Five ways to reduce the cost and improve the benefits of a new Public Toilet
Installing a new public toilet can be expensive, but they play such an important role in the creation of a vibrant local infrastructure. The importance of having suitable public toilets, appropriate for individual locations has been highlighted further during recent times and most significantly during the COVID-19 Pandemic. We have also seen how relying on local businesses to provide toilets for public use reduces the options available to us.
This blog shares five suggestions for reducing the cost and achieving the greatest benefit from a new public toilet.
1. Share the new space with another local amenity
Designing the public toilet space to incorporate another amenity can help reduce the operating and whole life cost of new installations. In the example below for instance, whilst optioneering a new public toilet at the bus station in Hemel Hempstead, we incorporated a travel centre for use by the travel operator. The building was designed, constructed and installed as a single unit providing modern toilet facilities in a prime location.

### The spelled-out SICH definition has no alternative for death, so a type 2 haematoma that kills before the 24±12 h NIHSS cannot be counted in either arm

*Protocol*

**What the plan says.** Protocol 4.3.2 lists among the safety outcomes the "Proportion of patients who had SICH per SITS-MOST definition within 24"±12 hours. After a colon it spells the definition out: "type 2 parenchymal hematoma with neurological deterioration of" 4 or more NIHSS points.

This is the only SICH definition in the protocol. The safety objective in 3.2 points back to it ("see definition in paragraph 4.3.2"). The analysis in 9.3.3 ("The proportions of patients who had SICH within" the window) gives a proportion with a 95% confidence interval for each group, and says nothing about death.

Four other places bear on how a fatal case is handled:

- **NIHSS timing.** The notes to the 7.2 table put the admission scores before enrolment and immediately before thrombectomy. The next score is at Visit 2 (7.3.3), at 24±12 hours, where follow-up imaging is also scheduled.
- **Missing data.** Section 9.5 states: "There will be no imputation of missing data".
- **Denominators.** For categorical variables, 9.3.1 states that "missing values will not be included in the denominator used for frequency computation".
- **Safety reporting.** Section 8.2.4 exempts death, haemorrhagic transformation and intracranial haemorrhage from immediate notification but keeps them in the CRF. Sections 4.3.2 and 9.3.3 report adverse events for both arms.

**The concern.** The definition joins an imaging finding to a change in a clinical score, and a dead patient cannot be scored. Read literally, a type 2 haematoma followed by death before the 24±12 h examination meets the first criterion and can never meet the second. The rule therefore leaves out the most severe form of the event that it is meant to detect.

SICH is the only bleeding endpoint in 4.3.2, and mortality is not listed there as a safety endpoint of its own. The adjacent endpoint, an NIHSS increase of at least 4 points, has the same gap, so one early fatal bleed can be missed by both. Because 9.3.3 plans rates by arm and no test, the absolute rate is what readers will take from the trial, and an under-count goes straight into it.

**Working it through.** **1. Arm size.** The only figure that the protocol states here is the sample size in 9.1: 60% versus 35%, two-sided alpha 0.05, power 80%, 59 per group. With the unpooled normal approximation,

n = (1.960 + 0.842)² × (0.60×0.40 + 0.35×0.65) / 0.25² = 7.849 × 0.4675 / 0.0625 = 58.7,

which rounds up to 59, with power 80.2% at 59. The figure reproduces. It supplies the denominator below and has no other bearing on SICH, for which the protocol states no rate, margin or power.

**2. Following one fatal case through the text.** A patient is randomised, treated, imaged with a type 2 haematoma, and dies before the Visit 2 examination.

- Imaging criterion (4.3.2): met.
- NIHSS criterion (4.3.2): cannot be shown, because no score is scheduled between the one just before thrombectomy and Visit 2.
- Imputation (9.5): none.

The rental revenue received for the use of the travel centre is used to offset the operating cost associated with the public toilets but also facilitated a higher construction budget, which in turn allowed for a higher specification building than may otherwise have been possible. This type of shared use building also tends to reduce vandalism and the amount of anti-social behaviour experienced at and around the toilets. We have employed this concept in many areas, for a range of clients including facilities such as retail kiosks, harbour and park managers offices, cafés, and even a dry cleaner’s collection point within public toilet blocks.